Research shows that, after food and shelter, feeling a sense of belonging is a basic human need which often comes from meaningful friendships and relationships. Most of us spend anywhere between 8 to 9 hours every day at work (excluding commute time). So, we don’t really have much time to dedicate towards our social needs outside of a professional environment. Even when we’re not in the office, we’re busy managing family, errands, and our sleeping schedules whenever we can.
When you’re spending a majority of your time at your workplace, you should strongly think about fostering positive connections with your colleagues for your mental well-being, and overall productivity.
While your work responsibilities definitely take priority over socializing, it doesn’t hurt to maintain meaningful friendships at work with people around you.
Why Meaningful Friendships At Work Matter
According to a recent Officevibe study, employees who have close friends at work are happier and successful than the ones that don’t. In fact, 1/3 of them admitted to meeting one of their closest friends at their place of work. Not just that, 50% even said that they feel a closer connection to their organization if they have a best friend at the office to boost their morale. Additionally, 74% of women and 58% even men said that they’d turn down a high-paying job if the new workplace has difficult people as employees.
“While it can be somewhat tricky to navigate workplace friendships,” according to a Harvard research, “Ultimately, they’re worth it”. Companies, where employees are encouraged to forge meaningful friendships at work with their cubicle-neighbours or project-mates, noticed higher retention and a 35% increase in commitment to quality.
That being said, office friendships are known to decline with age. For example, Generation Z’ers and millennials have the highest percentage of workplace friendships (62%). On the contrary, people in their early-to-mid 50s show the lowest rates (50%). This might be due to the designation, levels of responsibility—including personal demands, like childcare.
Building meaningful relationships at work can help you get a letter of recommendation for your future jobs. Click to learn how to get a letter of recommendation.
So, how do you ensure you’re forging the kind of friendships at work that bring the best out of you? Here are a few pointers to get you started:
Join a planning committee
Remember the party planning committee from The Office?
We’re talking about something similar. Traditionally, office committees are usually cost-effective ways to encourage professional development credentials. This is done by recognizing exemplary employees and fostering better communication between the teams. You can choose to join a formal Business Development Committee. This could be a team that’s responsible for starting a dialogue on disseminating new business opportunities, managing customer relationships, and internal/on-ground brand marketing. Or go for something light-hearted and fun like The Good Times Committee at Information Experts that plans the social events (like a Thanksgiving Pot Luck, or a Halloween Party) calendar for the company annually.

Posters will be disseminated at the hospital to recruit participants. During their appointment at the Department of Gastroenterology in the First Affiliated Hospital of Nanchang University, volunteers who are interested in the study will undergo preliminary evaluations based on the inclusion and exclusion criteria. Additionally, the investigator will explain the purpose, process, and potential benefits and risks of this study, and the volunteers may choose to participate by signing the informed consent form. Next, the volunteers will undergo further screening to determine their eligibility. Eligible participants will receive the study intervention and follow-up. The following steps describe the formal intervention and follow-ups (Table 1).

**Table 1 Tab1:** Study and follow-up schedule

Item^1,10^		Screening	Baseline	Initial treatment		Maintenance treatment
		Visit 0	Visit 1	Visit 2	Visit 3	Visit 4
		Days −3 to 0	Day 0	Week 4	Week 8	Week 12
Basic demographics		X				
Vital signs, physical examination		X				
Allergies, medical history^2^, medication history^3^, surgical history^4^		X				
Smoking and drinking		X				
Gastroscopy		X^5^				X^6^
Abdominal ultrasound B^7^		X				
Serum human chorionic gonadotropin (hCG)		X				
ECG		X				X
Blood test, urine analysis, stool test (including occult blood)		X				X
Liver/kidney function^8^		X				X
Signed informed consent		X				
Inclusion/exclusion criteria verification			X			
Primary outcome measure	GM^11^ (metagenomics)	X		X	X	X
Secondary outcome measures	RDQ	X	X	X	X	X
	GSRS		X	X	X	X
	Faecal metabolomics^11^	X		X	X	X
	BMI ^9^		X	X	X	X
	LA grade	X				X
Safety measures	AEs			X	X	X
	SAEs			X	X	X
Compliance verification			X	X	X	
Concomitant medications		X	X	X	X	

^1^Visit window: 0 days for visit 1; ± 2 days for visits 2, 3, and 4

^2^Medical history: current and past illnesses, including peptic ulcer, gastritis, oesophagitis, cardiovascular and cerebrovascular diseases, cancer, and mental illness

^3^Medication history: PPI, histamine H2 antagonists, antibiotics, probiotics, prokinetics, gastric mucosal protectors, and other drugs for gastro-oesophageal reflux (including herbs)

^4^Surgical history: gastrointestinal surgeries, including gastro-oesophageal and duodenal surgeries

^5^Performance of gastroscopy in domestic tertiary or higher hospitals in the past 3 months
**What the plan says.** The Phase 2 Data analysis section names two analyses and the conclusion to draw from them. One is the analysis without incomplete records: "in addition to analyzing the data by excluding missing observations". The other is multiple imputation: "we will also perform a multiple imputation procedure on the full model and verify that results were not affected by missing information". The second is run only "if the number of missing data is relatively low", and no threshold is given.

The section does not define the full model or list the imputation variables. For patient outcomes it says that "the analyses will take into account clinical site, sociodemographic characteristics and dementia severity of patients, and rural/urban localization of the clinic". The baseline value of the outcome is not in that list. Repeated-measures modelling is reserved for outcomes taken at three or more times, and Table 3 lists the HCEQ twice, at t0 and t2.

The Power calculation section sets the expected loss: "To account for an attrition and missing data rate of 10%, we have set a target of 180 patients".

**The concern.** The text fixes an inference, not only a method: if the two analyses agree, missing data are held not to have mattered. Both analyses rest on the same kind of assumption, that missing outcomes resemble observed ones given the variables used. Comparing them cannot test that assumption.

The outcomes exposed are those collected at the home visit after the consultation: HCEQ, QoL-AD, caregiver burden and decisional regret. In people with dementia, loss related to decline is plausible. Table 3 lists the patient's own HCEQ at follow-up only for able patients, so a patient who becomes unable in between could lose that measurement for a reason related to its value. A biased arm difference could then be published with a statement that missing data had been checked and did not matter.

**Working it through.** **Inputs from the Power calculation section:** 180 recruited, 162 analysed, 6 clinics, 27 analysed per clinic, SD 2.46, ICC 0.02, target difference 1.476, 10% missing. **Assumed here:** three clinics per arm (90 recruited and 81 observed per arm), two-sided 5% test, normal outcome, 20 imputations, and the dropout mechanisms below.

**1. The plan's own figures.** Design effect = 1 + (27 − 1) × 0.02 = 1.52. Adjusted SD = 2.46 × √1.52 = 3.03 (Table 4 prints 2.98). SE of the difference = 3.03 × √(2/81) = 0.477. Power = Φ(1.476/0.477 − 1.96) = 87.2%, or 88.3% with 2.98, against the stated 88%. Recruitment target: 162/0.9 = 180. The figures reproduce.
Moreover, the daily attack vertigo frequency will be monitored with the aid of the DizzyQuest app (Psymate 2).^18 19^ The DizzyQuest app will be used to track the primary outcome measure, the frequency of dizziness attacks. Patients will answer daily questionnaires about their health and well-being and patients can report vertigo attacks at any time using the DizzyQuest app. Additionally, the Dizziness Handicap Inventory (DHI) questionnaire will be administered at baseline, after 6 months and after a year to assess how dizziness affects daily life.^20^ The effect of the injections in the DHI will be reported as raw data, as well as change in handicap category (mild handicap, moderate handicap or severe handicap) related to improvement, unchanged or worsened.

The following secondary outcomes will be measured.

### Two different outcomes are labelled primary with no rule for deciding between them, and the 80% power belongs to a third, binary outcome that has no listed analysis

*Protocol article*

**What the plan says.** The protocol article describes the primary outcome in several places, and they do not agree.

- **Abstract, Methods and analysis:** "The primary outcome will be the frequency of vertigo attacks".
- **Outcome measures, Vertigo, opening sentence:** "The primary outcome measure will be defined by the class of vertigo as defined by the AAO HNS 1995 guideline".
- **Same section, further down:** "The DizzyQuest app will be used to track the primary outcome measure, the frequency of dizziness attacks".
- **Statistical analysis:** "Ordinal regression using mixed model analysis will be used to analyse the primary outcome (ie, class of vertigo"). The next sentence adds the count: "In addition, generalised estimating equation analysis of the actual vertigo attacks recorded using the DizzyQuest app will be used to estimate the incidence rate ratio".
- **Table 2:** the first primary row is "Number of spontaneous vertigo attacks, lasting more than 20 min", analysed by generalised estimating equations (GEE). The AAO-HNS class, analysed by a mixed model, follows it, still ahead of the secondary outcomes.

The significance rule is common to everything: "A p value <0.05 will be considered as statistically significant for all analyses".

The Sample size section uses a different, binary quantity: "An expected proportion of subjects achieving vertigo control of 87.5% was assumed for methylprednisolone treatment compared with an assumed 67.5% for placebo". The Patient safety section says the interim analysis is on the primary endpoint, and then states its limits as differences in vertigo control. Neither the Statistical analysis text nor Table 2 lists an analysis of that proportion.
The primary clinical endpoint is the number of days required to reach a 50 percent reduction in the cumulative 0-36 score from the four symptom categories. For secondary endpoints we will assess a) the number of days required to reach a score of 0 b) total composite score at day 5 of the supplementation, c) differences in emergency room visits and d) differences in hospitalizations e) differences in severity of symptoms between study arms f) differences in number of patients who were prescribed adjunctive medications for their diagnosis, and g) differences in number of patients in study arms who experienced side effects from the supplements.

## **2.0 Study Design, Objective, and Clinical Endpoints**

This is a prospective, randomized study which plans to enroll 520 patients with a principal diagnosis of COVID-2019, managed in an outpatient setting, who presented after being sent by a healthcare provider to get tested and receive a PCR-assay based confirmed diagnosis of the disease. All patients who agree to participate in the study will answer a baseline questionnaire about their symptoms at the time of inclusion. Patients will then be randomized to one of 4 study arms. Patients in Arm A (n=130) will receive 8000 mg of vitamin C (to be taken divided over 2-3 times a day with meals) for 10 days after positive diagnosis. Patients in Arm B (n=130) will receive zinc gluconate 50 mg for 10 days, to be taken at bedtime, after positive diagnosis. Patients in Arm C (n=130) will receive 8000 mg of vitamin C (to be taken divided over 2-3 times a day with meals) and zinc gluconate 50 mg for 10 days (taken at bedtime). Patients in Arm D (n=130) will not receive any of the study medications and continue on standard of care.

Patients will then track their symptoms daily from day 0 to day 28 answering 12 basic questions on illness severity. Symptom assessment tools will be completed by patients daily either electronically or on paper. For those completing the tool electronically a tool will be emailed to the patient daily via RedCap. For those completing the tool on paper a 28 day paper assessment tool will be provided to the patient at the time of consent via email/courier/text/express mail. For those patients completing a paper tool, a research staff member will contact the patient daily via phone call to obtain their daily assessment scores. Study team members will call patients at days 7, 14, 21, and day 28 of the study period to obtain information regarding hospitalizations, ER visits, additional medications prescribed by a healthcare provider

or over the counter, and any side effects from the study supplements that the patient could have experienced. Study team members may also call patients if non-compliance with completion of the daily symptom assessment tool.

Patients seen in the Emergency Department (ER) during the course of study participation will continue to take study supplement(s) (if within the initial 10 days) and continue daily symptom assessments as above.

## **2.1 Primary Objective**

Attend or organize after-hour activities
A lot of people unwind from the hustle-bustle of an average workday by grabbing a bite or a couple of beers before heading back home. If your company is not taking any initiative to drive ice-breaker sessions or activities after work, then take charge. Invite a few people you interact with every day on a relaxed outing.
Not to mention, you’re more likely to strike up conversations on more informal topics when you’re not at work. According to Friedman, you’re more likely to make friends with people you talk to non-work topics about. Of course, no one is asking you to be an open book! However, avoid droning on about your upcoming deadline and how you really feel about your boss. Instead, talk about the kayaking trip you’re taking next weekend or the newest hobby you’ve been investing time.
Start on a positive note
For most people, it’s comfortable and straightforward to find people who are into the same things as they are. When you look around, you’d notice that your immediate colleagues hold similar positions, are nearly the same age, or are at similar stages in their life (for eg: married with children, or in long-term relationships). All these factors come together to make for great starting points for work friendships. However, it’s important to remember that there’s always more to what meets the eye. You might come across someone you don’t see being friends with. But, take off your blinders of unconscious bias, and keep yourself open to all possible connections you can make with people from all walks of life.
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Avoid jumping straight to divulging personal information about yourself to a stranger you see at work. Instead, use your first conversations to display warmth, and skill to make a good first impression. That’s gotta be awkward for every, right?
In The End
The point here is to take the first step and try to build a connection with your work buddy. Why? Because they’d be there to understand when you have too much on your plate. They would be able to understand your bad mood because your manager blew off some steam on you. They would know how big your achievement is which probably your friends outside work or your beau won’t understand that well. You co-workers share similar experiences, similar environment and similar challenges as you. So, they could be a great support system for you when the tides are not in your favour.
And if you wish to find companies where you’d find great colleagues to work with, try Workship.